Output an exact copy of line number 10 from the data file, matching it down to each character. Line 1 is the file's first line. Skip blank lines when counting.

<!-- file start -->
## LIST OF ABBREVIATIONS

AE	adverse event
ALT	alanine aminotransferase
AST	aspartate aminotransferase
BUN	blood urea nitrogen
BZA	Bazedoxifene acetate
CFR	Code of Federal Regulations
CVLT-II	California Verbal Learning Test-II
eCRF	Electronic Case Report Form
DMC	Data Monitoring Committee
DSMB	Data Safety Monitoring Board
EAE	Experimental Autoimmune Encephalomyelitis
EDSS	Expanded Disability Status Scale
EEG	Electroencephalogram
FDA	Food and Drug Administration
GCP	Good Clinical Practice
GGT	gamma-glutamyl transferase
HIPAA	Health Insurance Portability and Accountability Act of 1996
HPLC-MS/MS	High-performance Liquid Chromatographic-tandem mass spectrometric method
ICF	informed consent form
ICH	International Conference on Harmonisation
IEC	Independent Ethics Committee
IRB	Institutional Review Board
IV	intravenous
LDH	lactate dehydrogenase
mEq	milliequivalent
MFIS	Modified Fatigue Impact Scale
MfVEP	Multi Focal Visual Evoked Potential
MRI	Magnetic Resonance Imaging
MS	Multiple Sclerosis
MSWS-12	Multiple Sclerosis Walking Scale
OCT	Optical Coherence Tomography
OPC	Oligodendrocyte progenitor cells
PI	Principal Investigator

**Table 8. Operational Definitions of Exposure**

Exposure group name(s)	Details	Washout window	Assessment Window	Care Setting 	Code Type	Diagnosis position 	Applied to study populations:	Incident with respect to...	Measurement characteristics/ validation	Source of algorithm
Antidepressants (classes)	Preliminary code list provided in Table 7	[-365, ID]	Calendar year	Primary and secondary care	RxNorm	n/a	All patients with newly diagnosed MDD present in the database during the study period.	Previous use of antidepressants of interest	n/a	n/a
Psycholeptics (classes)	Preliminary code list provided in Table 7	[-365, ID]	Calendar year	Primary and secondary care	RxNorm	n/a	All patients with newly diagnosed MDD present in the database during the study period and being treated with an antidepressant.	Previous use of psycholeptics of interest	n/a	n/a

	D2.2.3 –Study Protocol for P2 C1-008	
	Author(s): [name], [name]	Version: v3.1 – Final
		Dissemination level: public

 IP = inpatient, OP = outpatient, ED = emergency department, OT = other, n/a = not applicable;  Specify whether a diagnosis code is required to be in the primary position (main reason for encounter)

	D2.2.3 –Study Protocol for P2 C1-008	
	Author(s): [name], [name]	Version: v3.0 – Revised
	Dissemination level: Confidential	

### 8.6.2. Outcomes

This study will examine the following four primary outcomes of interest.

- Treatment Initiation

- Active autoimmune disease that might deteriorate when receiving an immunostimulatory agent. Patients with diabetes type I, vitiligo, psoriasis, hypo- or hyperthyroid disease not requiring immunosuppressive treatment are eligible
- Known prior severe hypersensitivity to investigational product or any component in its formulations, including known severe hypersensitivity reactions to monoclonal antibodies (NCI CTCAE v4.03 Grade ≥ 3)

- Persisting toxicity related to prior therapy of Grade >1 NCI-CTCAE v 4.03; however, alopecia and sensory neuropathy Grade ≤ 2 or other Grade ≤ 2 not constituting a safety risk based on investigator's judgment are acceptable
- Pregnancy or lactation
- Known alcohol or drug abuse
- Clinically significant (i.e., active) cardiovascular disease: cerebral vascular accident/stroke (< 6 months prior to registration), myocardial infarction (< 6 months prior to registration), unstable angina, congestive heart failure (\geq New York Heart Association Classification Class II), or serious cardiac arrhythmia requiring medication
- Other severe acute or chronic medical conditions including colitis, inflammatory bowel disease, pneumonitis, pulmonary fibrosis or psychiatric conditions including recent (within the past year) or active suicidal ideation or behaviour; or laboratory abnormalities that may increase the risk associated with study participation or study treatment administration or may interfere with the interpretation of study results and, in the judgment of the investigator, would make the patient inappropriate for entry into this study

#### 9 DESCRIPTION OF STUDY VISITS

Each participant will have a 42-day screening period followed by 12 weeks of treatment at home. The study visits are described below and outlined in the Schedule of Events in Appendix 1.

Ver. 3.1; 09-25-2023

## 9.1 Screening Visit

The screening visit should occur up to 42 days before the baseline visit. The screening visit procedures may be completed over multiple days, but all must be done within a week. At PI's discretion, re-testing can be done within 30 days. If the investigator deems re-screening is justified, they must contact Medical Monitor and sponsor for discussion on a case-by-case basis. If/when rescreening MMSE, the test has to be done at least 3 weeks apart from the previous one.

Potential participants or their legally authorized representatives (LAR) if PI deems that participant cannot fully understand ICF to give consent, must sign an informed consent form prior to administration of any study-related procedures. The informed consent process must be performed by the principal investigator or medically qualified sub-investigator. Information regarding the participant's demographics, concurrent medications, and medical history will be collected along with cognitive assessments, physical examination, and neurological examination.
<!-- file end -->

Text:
DMC	Data Monitoring Committee